Lowering the threshold to replace a RE is arguably in the interests of investors and prospective or competitor REs, as an underperforming RE can be more easily removed.

However, this may present a challenge to incumbent REs, who may be more easily removed from their positions. This increased insecurity may be a distraction for incumbent REs, who may make shorter term investment decisions to keep investors happy at the expense of potentially more prudent longer-term decision making.

4. Liquidity requirements and investor withdrawal rights

A member’s right to withdraw from a registered scheme may be regulated by the scheme’s constitution and / or the Act, depending on whether the scheme is considered ‘liquid’. If a scheme is liquid, members may request to withdraw their investment at any time in accordance with the process contained the scheme’s constitution. For illiquid schemes, the RE must make a written withdrawal offer to all members, or to members of a particular class, specifying that an offer period is open.

Proposed reform

The Paper notes that the Act permits schemes to market themselves as ‘liquid’ if liquid assets account for at least 80 percent of the value of scheme property. Scheme property may be regarded as liquid assets if the RE reasonably expects that the property can be realised for its market value within the period specified in its scheme constitution. This period is not prescribed and may sometimes exceed one year as it is at the discretion of the RE. This contradicts the common understanding of liquidity, as investors may think that investing in a liquid scheme means that they can withdraw their funds within a matter of a few days.

The Paper notes that in other jurisdictions, similar schemes are considered illiquid if assets cannot be realised within 7 days, or if investors cannot redeem their units at least twice a month. Reform may include specifying liquid assets to include cash, bank bills, publicly traded securities or other assets that can be realised within 7 days.

Impact on managed investment schemes

Introducing clearer requirements for scheme liquidity may better align with the common understanding of the term. This may increase investor confidence in schemes and reduce misrepresentation or misunderstanding by investors of their withdrawal rights. Such a reform may also have a significant impact on the investment mix of registered schemes.

5. The type of investment that can be offered to retail clients

Provided that a RE has the appropriate AFSL authorisations, there are limited restrictions on the types of investments that a RE may offer to retail clients. Such investments may involve highly leveraged positions, short-selling, investment in derivatives or complex contractual arrangements with third parties.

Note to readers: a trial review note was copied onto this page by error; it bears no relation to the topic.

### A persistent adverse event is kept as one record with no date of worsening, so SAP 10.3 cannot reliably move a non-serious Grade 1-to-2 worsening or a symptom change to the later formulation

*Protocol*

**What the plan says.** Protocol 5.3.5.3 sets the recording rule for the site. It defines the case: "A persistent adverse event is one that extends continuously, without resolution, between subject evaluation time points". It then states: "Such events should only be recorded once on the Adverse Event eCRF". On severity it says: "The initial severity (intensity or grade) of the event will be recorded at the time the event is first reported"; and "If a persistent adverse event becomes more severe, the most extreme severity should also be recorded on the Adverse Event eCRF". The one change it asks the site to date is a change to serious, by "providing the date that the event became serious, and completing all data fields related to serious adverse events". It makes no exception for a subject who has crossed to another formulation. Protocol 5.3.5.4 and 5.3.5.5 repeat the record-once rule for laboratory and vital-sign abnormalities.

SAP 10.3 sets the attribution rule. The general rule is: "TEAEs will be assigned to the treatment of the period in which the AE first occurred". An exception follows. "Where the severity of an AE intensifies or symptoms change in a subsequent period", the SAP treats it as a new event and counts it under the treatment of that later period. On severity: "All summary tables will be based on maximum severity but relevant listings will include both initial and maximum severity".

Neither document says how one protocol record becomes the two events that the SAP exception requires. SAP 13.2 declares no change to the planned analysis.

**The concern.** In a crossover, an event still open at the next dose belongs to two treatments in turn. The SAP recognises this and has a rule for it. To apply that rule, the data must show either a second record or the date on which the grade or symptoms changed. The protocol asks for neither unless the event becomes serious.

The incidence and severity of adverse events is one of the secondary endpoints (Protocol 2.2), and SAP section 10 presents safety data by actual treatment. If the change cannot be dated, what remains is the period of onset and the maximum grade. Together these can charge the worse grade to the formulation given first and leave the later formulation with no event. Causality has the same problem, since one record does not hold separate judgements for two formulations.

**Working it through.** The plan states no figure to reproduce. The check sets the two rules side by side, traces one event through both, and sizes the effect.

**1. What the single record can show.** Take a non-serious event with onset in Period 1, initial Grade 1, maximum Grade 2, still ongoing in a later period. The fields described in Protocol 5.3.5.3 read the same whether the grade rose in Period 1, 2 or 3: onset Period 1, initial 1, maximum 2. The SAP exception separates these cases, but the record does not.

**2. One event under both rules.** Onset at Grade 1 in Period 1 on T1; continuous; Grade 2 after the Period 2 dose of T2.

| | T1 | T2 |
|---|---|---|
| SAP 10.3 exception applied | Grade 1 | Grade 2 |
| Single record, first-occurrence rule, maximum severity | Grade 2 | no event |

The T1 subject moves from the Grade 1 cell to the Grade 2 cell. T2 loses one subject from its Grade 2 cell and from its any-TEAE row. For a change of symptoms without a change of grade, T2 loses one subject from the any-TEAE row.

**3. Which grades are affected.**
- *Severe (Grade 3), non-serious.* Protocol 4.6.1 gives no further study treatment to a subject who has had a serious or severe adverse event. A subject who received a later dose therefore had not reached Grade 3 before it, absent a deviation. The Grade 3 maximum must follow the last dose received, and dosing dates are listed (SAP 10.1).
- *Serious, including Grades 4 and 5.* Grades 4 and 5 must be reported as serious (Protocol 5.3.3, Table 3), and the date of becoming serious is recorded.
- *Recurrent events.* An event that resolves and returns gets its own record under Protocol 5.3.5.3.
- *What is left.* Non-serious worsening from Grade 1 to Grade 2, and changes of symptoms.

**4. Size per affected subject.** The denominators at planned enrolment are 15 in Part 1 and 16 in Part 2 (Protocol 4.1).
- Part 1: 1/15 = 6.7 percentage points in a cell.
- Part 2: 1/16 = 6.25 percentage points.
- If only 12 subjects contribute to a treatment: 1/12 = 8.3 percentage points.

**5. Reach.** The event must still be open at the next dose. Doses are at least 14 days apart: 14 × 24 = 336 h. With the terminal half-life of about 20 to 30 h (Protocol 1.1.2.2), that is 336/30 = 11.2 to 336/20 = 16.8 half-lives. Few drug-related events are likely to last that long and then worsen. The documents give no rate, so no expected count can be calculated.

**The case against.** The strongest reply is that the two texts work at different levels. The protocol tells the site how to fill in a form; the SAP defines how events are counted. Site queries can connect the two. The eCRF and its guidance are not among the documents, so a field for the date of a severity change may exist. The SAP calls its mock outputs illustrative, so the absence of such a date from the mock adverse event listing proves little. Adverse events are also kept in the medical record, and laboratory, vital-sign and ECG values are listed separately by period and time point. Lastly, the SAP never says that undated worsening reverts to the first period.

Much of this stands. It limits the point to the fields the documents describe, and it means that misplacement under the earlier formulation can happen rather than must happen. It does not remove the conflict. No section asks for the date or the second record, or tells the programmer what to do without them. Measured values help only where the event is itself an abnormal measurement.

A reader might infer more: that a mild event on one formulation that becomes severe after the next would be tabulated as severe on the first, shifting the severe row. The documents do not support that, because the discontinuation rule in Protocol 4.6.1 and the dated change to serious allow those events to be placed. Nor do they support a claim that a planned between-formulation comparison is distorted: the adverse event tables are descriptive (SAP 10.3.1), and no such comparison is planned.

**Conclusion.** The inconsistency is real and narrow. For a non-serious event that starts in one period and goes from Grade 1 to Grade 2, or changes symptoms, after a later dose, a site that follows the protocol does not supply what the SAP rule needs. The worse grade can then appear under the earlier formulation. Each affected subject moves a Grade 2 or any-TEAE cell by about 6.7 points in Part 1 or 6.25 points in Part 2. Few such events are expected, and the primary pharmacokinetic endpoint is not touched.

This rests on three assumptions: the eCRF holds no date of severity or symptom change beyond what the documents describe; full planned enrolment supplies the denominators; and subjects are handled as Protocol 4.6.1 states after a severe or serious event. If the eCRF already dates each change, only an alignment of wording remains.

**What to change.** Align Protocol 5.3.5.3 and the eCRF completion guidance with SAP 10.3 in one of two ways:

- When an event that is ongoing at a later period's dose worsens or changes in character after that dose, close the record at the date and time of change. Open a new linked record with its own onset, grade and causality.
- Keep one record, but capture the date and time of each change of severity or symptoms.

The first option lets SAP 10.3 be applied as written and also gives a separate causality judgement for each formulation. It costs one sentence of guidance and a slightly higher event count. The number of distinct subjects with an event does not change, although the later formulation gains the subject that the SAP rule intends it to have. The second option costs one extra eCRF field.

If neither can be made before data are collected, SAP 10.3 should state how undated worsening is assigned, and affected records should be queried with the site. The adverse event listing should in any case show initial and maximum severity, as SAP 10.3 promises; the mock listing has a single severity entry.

Proposed reform

The Paper questions whether there should be a limit on the type of investments that a scheme can offer to retail clients, particularly where the investment is novel, illiquid or speculative. The Paper notes that other jurisdictions limit retail clients’ access to high risk investments. The Paper suggests that schemes should have reduced access to leverage, such as being limited to borrowing up to 10% of the value of the scheme property. Schemes may also be required to have a certain proportion of their investments be in liquid assets or be prohibited from directly investing in real property or other unregistered schemes.

The Paper also questions whether ASIC should have the power to refuse to register a scheme if it deems that the scheme would be inappropriate for investment by retail clients.

Impact on managed investment schemes

Reform in this area may limit the types of investment available to a registered scheme. A reduction in risky, complex or speculative investments may reduce the profitability of such schemes but will minimise risk for retail clients. This reform will likely not impact wholesale clients.

HWL Ebsworth Lawyers’ national corporate team have experienced professionals who can assist you in fundraising or making a submission to Treasury.

This article was written by Thomas Kim, Partner, Kenneth Lee, Special Counsel and Josh Hanegbi, Solicitor.

1Australian Treasury, ‘Review of the regulatory framework for managed investment schemes’ <>.
2Australian Treasury, ‘Consultation paper – Review of the regulatory framework for managed investment schemes’ (August 2023) p8 <>.
3Corporations Act 2001 (Cth) s761GA.
4ASIC Class Order 13/519.
5Corporations Act 2001 (Cth) s601FM.kenneth

Kenneth Lee

Special Counsel | Melbourne